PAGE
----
Libel by tweet

For all our cultural kinship, Britain and the United States approach expressive freedom in ways that are often sharply different.

The Brits have no constitutional free-speech guarantee comparable to the First Amendment. Their government muzzles the press even without court approval.  Official oversight of news media isn’t unthinkable, as it is here, and right now, in the wake of the phone-hacking scandal, an independent commission last week recommended legislation to subject the press to outside regulation.

Yet the British media are nobody’s lapdogs, and reporters can be brazen in confronting authority and courting official disdain. I recall a recent morning when the anchor for that most establishment of media, BBC radio, interviewing the UK foreign minister about an uprising abroad, said something very much like: “Look here, when are you going to stop sitting on your hands while this man massacres his own people?”—a rude, impertinent and utterly perfect question that would be unimaginable in the often fawning world of high-level, access-driven, U.S. journalism.

Still, it’s fair to say the British are more inclined than we to treat their media as useful and frisky but often foolish and fallible, and deserving, like any powerful institution, careful watching. Hence the rise of a judicial system that’s reputedly the best anywhere if you want to sue the media, with courts in England and Wales acclaimed as the world’s friendliest to victims of defamation.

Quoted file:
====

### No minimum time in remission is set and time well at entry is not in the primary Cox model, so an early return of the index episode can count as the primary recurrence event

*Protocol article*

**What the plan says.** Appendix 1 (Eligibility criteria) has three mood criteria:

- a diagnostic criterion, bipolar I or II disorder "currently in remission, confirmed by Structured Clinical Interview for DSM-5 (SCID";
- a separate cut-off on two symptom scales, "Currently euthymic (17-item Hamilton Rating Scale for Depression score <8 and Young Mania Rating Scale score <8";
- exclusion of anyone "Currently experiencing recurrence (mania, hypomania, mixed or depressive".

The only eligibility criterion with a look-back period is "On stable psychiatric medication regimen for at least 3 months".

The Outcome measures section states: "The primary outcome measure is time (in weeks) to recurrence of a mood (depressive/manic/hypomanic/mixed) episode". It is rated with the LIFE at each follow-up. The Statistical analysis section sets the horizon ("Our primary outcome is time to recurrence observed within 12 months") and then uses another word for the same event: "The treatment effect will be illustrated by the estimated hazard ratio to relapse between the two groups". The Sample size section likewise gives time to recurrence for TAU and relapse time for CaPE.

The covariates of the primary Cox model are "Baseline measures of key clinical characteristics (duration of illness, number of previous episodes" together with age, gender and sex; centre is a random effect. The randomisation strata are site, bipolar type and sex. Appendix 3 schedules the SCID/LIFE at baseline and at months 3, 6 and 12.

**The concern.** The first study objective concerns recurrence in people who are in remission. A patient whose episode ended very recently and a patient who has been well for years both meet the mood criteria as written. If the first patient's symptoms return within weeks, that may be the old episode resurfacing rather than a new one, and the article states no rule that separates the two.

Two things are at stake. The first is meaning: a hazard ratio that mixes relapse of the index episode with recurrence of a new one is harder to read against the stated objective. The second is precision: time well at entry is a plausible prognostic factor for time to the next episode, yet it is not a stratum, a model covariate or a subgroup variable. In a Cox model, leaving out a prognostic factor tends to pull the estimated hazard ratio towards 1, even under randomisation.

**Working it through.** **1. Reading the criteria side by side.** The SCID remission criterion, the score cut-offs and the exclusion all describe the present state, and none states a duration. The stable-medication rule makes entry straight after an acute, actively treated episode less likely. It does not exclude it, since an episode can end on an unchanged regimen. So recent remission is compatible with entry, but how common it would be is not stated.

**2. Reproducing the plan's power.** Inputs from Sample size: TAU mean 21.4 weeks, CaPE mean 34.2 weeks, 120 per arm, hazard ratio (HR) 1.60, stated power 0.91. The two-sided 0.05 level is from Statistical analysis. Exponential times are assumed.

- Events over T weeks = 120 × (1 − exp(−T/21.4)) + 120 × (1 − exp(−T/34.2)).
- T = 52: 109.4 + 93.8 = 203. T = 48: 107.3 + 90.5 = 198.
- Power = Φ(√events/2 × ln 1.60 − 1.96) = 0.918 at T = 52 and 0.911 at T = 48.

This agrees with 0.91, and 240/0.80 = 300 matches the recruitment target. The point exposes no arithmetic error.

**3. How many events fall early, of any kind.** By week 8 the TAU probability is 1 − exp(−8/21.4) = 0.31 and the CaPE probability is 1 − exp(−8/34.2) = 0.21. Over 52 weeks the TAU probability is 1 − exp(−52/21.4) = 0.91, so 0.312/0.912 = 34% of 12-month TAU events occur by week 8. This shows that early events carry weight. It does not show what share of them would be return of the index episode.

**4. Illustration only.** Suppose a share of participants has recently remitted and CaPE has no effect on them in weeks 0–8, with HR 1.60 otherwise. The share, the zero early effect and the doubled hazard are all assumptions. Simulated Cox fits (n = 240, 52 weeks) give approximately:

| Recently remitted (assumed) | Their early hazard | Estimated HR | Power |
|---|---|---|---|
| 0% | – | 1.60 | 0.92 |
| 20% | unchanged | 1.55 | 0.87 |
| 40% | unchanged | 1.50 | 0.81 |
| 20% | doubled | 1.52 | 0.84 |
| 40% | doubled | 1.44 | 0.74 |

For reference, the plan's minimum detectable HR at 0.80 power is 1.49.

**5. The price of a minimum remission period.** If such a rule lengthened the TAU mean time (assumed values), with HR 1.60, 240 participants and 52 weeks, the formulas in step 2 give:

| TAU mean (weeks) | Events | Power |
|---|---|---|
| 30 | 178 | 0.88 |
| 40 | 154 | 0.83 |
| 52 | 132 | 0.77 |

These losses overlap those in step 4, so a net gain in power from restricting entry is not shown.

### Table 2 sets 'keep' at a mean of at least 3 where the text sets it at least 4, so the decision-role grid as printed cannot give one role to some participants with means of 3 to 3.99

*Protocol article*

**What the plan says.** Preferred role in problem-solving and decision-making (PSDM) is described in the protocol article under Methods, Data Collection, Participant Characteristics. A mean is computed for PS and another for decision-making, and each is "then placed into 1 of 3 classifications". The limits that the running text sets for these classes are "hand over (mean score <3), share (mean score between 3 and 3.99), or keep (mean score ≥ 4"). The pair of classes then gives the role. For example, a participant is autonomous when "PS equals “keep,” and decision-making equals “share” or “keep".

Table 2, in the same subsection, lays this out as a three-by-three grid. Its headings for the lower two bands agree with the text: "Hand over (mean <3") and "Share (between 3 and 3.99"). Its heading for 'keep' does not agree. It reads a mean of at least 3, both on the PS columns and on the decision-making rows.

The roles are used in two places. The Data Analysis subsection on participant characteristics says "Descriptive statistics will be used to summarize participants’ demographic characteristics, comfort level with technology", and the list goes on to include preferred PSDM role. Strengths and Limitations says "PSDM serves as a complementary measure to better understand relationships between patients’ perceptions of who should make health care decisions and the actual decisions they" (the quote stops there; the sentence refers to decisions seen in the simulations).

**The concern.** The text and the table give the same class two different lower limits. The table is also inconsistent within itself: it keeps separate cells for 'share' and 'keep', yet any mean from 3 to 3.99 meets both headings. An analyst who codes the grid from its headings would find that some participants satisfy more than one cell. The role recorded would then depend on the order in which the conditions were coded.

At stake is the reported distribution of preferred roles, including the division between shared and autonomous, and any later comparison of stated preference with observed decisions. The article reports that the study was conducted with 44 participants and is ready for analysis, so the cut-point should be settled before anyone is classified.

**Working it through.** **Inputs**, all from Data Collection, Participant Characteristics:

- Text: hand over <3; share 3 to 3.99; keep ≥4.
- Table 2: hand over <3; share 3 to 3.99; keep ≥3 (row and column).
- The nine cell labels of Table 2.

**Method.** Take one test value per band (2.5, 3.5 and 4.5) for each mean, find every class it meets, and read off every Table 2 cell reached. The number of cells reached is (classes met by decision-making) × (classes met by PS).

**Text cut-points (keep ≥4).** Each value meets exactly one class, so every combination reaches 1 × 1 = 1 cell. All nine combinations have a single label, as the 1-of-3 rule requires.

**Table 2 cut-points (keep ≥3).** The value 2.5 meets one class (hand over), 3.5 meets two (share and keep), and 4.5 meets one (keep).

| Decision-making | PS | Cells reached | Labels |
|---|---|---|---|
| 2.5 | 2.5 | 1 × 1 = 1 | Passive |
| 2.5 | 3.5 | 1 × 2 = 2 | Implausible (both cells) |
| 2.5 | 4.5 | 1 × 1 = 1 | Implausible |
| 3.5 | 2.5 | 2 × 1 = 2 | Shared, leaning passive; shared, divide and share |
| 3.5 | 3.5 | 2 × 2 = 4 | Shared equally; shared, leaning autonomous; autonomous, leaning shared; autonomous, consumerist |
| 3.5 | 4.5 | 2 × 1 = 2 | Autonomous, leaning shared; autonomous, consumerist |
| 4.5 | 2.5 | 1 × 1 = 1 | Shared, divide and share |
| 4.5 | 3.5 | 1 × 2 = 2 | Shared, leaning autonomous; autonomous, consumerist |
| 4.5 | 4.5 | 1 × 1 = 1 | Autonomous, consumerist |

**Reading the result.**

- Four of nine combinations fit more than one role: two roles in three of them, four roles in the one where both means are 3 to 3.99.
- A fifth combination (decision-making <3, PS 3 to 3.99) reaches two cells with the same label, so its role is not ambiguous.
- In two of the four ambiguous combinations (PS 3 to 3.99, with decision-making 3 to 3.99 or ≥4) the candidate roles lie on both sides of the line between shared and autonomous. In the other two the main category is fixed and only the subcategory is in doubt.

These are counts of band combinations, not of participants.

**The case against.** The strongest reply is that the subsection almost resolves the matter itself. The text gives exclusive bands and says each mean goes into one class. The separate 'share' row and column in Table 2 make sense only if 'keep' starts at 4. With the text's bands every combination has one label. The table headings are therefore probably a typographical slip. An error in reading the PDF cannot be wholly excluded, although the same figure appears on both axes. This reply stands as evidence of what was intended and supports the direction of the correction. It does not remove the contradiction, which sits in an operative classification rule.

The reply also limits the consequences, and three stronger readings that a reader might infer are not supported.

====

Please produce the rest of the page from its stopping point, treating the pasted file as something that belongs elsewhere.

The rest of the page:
So to the subject of libel via Twitter, and the current flap in London involving Alistair McAlpine, an ex-Conservative Party official who was linked falsely to child sex abuse in a scandalously bad BBC television report last month. The screwup already cost the BBC’s director general his job, and prompted hasty payouts from both the BBC and its rival ITV News.   

Now the BBC report did not in fact identify Lord McAlpine by name. What it did was provide clues, and a number of civilians on the Internet messaging network Twitter pursued them and drew the correct—which is to say, incorrect—conclusion about his identity, and before you knew it the hapless lord was being widely tweeted as a sexual miscreant.

McAlpine, in short, was slimed via Twitter. Now, he is going after his tormentors. He has identified 1,000 who identified him in tweets, and another Continue reading “Libel by tweet”

The struggle over values in the online news world

Week of December 21, 2009 The toughest challenges facing the news business may have more to do with values than finances. There’s reason for optimism about its economic future. The appetite for fact-based reporting and topical commentary is keener than ever, and the number of people with the skill and desire to feed it is […]